Walter Lilly & Company Ltd v Mackay & Anor [2012] EWHC 649

This case is a reminder of the scope of legal professional privilege. The claimant in this case was a building contractor who had been engaged to construct a house for one of the defendants.

The defendant had engaged a claims consultant (Knowles) for “contractual and adjudication advice”. The defendant claimed that the majority of the Knowles documentation was privileged and did not disclose it. The contractor applied for an order requiring disclosure of these documents and the Court agreed holding that legal professional privilege did not apply. The Judge gave weight to the fact that Knowles was not retained to provide legal advice and had not held itself out as a firm of solicitors or barristers. It was immaterial that the people providing the advice had trained at the Bar and that the defendant honestly believed that it was engaging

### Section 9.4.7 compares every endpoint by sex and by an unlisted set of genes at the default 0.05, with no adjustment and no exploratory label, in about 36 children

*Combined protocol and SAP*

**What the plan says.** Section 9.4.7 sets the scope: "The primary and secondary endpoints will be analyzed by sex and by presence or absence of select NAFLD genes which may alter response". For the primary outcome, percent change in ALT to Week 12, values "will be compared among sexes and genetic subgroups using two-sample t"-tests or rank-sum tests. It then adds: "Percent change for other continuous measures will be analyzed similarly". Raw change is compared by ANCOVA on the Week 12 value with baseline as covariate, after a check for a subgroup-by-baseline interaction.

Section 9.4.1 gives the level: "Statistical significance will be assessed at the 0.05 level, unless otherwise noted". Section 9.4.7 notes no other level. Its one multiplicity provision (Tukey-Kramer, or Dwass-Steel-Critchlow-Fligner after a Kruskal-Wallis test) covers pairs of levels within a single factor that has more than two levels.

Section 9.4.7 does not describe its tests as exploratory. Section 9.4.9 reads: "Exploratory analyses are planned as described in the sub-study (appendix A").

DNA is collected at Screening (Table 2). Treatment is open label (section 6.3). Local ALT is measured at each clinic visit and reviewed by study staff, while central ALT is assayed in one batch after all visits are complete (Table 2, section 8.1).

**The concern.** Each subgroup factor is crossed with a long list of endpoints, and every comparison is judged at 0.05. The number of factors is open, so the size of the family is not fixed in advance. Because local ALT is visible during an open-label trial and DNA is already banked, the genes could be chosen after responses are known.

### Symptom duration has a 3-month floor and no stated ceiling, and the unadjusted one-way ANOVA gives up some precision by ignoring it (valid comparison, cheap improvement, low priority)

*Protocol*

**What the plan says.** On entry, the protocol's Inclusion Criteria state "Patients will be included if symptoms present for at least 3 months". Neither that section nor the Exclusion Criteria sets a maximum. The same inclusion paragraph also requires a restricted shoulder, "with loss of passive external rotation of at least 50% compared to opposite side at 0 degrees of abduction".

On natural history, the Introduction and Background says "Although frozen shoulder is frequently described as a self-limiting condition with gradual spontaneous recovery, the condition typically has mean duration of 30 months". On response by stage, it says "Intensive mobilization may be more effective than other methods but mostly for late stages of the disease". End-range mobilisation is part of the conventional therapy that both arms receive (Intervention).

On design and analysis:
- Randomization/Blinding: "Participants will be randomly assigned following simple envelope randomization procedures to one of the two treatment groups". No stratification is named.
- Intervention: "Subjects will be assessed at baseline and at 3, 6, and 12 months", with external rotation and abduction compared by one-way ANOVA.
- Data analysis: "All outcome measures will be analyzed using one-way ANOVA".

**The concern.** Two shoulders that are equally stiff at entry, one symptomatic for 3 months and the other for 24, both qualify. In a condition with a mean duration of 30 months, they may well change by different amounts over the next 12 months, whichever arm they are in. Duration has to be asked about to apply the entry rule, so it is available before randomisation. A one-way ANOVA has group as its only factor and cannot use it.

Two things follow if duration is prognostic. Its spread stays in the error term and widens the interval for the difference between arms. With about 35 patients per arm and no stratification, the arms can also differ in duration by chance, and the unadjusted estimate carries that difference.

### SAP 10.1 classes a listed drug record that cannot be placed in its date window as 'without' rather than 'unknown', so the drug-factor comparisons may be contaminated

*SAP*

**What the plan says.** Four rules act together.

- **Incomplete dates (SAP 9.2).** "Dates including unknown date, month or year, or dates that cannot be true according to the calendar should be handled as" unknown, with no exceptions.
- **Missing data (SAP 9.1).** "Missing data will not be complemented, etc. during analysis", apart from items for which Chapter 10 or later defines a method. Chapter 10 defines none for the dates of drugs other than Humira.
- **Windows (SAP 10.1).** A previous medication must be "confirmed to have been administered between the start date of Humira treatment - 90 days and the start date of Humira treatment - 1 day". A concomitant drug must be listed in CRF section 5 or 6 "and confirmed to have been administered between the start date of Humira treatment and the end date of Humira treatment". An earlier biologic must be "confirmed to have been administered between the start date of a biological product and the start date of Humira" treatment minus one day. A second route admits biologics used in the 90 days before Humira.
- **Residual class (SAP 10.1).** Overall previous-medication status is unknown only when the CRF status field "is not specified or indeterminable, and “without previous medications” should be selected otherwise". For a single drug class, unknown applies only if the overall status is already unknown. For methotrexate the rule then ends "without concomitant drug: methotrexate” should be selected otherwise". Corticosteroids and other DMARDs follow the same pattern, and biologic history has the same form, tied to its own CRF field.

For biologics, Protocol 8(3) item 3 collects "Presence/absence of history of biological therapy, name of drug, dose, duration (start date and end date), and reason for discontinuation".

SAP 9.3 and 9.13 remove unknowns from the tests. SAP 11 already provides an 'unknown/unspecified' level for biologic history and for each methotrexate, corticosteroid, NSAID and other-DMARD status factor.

Knowles to provide legal advice. It is therefore very important that parties are clear as to the services they are providing to avoid any surprises as to what documentation could subsequently be subject to disclosure.